Human-centered design (HCD) has been part of Jacaranda’s approach to providing high-quality, affordable maternal health care since our inception. In the past year and a half we have consistently used design sessions to understand healthseeking behaviors and develop our model. During one of our HCD sessions, two participants role-played the typical interaction between a clinician and a patient, demonstrating a “good” and a “bad” nurse. The group then put themselves in the shoes of a patient to envision how they would like to be treated. During another exercise, Jacaranda staff generated strategies for increasing male involvement in maternity care. They talked to men on the street, in barbershops, and in bars to develop a deeper understanding of male views on maternity and how we can provide more inclusive services.We have always been driven by the pursuit of understanding those we serve, and hold the core belief that our clients hold the knowledge about how to best design an effective service delivery system.
Most recently, Jacaranda’s engagement in HCD went even deeper. Two groups of clinical staff enrolled in a self-led, +Acumen/Ideo.org supported HCD for Social Innovation course, and for the past five weeks met on a weekly basis to look at ‘barriers to good nutrition’. The groups had readings and discussion sessions each week, where they used the principles of human centered design to consider the topic from the perspective of our clients. The discussion sessions had a rotating leader, and outside of class participants talked to players at every stage of the healthy eating chain: Farmers, pregnant women at our maternity hospital, community members, those responsible for food procurement and financial accounting. They distilled the information they had collected in brainstorm sessions with post-it notes, and came up with ideas and solutions – no matter how crazy or farfetched – to address the problem of poor nutrition. The ultimate goal was to create a tangible prototype that could be tested with Jacaranda maternity clients and ultimately improve healthy eating and nutrition.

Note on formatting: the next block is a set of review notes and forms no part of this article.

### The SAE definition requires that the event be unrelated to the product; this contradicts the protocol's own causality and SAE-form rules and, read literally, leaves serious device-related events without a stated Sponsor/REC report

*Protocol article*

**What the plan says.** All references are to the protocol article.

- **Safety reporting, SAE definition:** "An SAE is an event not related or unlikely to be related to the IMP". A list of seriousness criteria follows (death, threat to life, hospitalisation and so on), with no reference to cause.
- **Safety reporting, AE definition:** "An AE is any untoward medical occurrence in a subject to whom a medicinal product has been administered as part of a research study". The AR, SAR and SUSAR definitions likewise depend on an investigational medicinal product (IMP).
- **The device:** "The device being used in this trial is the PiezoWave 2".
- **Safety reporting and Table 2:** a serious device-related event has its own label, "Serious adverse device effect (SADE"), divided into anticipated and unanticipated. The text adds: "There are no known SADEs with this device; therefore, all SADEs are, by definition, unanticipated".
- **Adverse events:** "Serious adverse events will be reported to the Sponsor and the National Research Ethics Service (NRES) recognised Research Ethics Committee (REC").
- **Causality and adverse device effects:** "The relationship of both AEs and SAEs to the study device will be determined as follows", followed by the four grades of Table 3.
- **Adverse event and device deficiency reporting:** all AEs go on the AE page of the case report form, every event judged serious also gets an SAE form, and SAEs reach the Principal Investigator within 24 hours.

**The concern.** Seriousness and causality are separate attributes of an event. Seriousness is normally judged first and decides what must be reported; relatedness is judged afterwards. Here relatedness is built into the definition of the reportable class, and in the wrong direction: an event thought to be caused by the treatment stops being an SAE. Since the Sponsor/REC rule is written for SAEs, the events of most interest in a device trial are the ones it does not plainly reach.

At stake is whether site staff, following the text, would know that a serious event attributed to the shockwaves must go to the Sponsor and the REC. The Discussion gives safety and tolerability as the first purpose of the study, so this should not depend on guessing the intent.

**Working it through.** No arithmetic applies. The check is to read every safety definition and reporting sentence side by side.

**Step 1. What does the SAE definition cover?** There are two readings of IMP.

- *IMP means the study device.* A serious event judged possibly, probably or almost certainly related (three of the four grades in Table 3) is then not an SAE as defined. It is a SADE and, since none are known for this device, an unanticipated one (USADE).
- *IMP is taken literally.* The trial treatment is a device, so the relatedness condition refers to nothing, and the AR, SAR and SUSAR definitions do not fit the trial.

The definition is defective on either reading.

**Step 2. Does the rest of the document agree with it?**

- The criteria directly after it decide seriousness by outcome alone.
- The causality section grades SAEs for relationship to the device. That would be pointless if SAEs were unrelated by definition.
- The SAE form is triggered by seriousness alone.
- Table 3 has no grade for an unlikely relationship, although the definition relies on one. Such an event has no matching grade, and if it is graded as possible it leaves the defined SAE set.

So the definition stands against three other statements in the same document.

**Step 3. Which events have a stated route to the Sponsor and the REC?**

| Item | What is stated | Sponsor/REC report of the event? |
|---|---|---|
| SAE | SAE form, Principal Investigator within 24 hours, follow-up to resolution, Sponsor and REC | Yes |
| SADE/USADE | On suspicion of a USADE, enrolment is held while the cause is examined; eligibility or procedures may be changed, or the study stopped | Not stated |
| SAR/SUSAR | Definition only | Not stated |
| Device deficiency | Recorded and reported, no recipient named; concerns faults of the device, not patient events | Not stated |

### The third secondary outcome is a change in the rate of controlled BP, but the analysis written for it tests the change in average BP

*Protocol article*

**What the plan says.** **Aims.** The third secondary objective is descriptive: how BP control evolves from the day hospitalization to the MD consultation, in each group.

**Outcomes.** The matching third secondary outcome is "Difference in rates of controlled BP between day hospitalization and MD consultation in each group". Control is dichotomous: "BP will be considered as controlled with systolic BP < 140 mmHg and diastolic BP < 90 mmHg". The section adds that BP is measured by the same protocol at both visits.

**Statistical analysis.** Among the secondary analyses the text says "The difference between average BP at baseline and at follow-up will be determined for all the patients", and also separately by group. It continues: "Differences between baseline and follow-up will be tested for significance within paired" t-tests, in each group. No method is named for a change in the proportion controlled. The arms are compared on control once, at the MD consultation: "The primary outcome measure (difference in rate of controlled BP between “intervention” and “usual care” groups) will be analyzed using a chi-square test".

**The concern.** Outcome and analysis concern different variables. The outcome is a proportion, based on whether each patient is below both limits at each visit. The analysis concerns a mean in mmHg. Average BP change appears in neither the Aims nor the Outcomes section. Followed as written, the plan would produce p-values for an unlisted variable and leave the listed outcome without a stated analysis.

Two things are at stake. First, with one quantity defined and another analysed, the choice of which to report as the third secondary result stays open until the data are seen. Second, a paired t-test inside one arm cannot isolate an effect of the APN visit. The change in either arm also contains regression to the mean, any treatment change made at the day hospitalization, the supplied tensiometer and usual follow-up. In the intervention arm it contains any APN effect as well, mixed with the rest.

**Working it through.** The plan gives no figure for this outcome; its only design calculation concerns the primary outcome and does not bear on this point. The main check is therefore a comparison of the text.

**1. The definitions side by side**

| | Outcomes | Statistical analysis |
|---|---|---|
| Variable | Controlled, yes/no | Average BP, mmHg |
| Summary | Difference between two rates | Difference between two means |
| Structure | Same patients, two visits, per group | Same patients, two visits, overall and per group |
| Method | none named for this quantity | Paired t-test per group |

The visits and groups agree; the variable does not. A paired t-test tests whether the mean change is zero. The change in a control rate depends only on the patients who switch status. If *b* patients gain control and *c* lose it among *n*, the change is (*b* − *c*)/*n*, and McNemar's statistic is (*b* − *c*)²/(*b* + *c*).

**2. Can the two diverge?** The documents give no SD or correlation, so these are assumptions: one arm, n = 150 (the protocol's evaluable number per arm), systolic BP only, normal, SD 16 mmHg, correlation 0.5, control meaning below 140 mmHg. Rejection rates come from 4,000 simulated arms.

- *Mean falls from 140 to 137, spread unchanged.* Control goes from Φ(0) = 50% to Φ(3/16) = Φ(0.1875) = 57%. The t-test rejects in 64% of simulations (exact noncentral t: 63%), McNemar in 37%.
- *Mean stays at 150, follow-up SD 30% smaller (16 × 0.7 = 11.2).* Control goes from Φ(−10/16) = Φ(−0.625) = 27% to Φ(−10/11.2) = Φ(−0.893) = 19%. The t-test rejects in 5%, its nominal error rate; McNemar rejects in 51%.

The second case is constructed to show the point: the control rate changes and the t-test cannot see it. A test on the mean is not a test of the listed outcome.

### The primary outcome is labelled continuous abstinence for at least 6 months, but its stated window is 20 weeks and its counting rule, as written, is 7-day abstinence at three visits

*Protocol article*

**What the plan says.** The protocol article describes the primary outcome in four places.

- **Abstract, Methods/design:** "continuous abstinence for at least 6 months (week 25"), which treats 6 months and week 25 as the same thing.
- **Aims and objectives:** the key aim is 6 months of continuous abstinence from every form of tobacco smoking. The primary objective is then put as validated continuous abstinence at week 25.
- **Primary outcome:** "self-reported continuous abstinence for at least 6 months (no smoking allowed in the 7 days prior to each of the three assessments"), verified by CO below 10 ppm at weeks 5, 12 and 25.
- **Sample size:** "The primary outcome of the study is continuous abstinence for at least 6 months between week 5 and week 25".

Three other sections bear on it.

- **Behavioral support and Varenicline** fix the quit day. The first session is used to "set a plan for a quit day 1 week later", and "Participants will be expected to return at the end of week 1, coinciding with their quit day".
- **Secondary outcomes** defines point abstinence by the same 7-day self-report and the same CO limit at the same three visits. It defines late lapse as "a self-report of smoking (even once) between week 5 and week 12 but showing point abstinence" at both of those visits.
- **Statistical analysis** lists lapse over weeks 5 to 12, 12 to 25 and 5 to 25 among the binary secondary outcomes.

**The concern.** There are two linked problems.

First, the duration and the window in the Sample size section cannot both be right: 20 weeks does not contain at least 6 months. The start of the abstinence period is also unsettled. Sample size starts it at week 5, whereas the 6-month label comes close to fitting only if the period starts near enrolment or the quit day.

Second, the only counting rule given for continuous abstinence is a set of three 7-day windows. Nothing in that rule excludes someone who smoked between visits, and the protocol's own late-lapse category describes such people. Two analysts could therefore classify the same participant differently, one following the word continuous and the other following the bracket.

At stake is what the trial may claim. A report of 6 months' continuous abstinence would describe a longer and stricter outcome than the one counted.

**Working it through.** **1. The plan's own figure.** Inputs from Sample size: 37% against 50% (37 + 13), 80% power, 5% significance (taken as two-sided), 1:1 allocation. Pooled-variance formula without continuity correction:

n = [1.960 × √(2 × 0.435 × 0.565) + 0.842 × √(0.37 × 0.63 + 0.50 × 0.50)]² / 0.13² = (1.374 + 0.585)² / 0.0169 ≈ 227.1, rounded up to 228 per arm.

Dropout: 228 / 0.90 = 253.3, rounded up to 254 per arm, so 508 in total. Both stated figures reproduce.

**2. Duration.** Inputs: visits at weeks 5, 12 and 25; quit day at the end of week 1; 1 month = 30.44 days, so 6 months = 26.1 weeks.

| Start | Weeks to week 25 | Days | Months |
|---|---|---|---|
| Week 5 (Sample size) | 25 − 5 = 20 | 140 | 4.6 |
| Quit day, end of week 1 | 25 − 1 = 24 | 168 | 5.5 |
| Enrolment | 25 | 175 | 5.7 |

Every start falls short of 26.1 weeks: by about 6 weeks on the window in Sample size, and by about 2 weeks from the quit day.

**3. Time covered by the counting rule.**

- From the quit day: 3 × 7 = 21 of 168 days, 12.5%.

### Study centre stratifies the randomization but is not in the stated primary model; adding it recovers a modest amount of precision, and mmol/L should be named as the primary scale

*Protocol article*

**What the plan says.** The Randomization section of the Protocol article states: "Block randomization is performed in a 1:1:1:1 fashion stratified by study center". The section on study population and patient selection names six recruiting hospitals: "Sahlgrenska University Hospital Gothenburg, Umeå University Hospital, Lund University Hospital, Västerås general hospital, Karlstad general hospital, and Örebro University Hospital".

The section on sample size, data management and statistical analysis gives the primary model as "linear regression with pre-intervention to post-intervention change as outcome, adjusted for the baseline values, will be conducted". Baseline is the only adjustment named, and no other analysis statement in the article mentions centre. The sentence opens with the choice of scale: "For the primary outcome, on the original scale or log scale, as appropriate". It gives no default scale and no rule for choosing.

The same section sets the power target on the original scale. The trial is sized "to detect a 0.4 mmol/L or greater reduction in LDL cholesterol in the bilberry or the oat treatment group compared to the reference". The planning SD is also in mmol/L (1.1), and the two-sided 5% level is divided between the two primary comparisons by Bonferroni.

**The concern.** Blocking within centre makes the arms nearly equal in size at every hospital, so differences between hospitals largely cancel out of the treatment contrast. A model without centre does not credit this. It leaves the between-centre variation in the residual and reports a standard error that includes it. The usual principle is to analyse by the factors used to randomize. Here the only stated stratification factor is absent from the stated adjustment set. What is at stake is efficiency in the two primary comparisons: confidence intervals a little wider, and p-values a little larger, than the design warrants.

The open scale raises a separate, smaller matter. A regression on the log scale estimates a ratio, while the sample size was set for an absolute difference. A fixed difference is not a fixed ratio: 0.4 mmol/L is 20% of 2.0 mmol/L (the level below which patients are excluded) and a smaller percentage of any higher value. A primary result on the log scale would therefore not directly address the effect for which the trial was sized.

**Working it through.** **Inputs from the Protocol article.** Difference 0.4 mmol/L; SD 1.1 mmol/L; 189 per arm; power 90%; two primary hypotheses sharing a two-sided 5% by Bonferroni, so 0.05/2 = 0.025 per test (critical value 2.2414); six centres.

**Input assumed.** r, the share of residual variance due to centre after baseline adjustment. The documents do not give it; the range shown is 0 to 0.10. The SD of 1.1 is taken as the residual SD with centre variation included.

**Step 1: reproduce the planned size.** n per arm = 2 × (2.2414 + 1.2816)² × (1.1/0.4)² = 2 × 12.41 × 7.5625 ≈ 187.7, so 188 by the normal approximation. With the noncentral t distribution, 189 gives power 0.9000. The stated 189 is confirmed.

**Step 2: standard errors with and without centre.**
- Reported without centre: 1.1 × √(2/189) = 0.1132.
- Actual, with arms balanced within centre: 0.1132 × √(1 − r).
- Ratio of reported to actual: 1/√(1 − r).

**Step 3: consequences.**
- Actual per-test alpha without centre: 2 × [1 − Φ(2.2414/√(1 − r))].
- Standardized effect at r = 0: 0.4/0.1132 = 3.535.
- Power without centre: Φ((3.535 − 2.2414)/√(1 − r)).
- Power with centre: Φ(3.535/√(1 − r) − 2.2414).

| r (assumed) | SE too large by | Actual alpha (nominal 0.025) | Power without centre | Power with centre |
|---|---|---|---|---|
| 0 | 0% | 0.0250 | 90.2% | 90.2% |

By the end of the HCD course, an interesting phenomenon occurred. Although both groups were looking at the same exact same target population – Jacaranda clients – each created their prototype based on a different premise. The first group determined that clients may not have basic knowledge about healthy eating do’s and don’ts, so began with education. They created a set of patient education materials, one to be published in a local newspaper and the other to be posted in the Jacaranda waiting room. In contrast, the second group assumed that pregnant women know what to eat; they just often do not have adequate resources. They created a burlap sack kitchen garden growing four sets of iron-rich greens that pregnant women can re-create in their home.
This coming week, the groups will present their prototype and get feedback from the target communities. Next, they will reunite in the final session of the course to share their learnings with the rest of the team. In our own backyard, the HCD course has already affected the Jacaranda kitchen, as our cooks (also participants in the course!) have taken a deeper look at the nutrition we provide to clients. Clinical staff were so invigorated by their engagement in the course that they’ve expressed interest in participating in another online HCD course, with a new topic, in the next few months.